IN the queues of mourners snaked around the Richard Nixon Library and Birthplace this week, those who have come to pay their last respects to America's 37th president are consoling themselves with candles, wreaths, stories, and poetry.
``Today, the road all runners come, shoulder high we bring you home,'' read a Shreveport, La., oil worker from a crumpled volume of A. E. Houseman. ``And set you at your threshold down, townsman of a stiller town.''
From makeshift bleachers and folding chairs in a parking lot carved out of the front yard of Nixon's boyhood homestead, the formal completion of a controversial career has been played out on the world media stage. The eulogies and remembrances of major players have been said and recorded.
But today and in weeks to come, less-scripted gestures and more-personalized goodbyes from commoners will continue.
As one queue folds from Eureka Avenue past the library gift shop toward the grave site, visitors get one last glimpse of the former president in photo incarnations - on the Great Wall of China, shaking hands sheepishly with Elvis, making a pointed remark to Soviet chief Nikita Khrushchev during the 1959 ``kitchen debate,'' and debating President Kennedy.
The pictures and poems spark spontaneous songs, silent prayer, and gentle conversations from those who have come from across the country and across the street to remember the many rises and falls of the only United States president to resign from office.
``He made his mistakes,'' says Sheila Clements, a 10-year resident of this 60,000-strong enclave nestled in rolling hills about 30 miles southeast of Los Angeles. ``But he stood up and faced the consequences.''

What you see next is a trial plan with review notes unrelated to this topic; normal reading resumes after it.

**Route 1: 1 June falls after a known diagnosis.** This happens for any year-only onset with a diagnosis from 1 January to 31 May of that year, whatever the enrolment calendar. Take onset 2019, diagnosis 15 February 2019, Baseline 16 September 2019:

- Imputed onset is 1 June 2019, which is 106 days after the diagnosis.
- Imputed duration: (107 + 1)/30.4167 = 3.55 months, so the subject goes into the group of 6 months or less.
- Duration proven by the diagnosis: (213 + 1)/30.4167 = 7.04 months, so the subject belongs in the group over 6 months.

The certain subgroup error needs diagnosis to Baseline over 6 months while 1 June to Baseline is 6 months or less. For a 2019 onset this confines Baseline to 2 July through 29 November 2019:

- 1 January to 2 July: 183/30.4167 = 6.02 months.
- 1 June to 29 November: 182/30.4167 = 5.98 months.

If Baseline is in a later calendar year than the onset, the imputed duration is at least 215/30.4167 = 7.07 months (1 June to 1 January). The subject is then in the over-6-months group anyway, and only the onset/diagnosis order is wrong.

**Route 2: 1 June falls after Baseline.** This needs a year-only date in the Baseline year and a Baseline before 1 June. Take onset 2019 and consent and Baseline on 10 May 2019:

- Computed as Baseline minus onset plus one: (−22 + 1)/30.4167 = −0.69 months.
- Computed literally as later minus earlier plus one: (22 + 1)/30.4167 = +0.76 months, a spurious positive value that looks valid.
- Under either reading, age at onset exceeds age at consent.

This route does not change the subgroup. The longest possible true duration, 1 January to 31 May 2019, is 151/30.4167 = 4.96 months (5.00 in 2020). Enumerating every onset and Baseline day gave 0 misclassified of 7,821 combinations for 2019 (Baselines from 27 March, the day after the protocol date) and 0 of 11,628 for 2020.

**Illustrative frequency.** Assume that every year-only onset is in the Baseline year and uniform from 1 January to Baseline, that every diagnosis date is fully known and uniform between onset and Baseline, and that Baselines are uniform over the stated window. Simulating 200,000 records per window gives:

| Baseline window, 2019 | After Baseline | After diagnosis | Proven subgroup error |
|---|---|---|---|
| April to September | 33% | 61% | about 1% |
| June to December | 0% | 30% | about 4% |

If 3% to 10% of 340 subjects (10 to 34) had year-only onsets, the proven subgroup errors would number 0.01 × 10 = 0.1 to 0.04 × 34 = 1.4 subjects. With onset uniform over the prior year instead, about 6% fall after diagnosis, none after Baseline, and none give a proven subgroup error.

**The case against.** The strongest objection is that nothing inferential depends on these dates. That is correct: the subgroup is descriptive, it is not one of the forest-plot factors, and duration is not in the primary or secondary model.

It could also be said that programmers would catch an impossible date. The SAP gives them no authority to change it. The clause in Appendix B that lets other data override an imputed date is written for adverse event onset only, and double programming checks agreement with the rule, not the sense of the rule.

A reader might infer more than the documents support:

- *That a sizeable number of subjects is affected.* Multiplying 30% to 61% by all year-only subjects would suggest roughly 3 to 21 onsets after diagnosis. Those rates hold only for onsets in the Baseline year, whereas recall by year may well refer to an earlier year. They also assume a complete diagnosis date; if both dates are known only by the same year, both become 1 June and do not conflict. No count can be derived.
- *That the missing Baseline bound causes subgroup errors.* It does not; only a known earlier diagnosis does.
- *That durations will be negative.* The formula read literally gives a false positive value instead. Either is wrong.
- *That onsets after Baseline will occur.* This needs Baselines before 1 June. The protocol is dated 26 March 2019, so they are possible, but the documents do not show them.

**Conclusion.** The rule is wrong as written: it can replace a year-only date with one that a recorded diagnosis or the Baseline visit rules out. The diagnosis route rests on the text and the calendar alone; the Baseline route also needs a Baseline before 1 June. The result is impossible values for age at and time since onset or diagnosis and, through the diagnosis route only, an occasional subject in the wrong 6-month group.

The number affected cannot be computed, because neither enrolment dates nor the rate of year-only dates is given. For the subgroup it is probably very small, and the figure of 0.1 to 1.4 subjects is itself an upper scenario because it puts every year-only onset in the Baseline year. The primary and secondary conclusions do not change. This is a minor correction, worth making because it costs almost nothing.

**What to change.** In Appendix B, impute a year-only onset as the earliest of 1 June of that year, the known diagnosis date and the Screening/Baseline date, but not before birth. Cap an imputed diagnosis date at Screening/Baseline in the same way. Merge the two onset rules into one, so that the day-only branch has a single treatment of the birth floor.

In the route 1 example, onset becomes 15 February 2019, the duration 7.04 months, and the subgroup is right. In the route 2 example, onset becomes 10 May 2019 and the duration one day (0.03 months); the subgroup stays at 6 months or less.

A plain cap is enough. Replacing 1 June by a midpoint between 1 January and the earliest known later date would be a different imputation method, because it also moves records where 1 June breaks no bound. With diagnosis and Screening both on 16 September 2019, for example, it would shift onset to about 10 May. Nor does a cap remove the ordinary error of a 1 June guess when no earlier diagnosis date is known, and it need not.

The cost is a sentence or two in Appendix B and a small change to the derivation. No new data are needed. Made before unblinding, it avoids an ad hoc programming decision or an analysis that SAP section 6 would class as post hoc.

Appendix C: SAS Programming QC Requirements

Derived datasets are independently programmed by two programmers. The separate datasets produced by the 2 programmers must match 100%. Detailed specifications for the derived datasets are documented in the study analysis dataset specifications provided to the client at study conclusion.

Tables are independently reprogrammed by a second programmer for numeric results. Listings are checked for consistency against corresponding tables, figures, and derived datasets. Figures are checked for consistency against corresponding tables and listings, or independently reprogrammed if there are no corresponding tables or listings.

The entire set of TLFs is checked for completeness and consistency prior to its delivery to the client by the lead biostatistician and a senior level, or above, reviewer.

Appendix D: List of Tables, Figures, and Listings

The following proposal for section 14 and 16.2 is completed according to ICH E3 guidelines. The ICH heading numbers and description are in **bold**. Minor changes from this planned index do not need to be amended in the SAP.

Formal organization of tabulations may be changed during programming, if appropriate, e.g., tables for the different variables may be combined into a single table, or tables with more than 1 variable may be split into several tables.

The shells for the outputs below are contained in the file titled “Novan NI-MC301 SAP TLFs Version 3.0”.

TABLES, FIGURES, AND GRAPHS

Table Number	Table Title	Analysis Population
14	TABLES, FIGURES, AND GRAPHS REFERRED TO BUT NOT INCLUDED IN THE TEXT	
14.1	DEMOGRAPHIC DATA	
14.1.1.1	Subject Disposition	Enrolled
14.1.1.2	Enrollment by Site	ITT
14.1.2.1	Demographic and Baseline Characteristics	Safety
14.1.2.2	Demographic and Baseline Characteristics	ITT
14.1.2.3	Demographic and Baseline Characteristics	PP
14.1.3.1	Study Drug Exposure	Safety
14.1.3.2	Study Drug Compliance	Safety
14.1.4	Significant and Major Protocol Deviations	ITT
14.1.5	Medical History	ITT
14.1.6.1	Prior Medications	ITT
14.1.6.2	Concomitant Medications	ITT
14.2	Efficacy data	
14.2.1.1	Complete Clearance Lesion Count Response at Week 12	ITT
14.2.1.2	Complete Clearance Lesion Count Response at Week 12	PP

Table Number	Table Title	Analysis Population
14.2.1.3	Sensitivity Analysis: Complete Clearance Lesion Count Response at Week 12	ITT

``To us, he is a hero,'' says Soth Polin, one of five Cambodians wearing badges reading the ``Khmer Republic'' and carrying a wreath of flowers to place by the grave. ``He helped our country survive for many years before it fell to the communists. After that, he continued to speak out for us.''
One topic of conversation generated by ubiquitous local media has been the influence of this conservative Orange County community on the values and world views of its most-famous native son.
``It was a very strict Quaker [community] where everybody knew everybody,'' says 50-year resident Carol Contreras, lamenting the loss in recent decades of orange groves, farms, and chicken ranches to development. The city was probably less than 3,000 strong when Richard and his four brothers shared an attic in the small clapboard house here. Farming was the way of life, supported by a Pacific Electric Railroad line to Los Angeles, built the year before Richard's birth.
``Teachers embarrassed you if you didn't do your homework,'' says 71-year resident Jim Eichler, whose mother taught at Nixon's elementary school.
According to the Chamber of Commerce's Cecilia O'Neill, the Quakers left in 1964, protesting the encroachment of the area's first liquor store. The city wasn't incorporated until 1967.
Still known on license plates and Rotary billboards as ``The Land of Gracious Living,'' the city is still one where a Main Street barber can leave his door wide open for 15 minutes while he lunches at his mother's restaurant next door.
Informal polls in several corners of the city reveal that 70 to 80 percent think of Nixon as a ``good to great'' man whose accomplishments brought more pride than his resignation brought embarrassment.
``His museum was built without taxpayer money, and he didn't want an expensive state funeral,'' notes Leo Reilly, owner of a 1927-built hardware store. ``He made his trip from basic roots to basic roots.''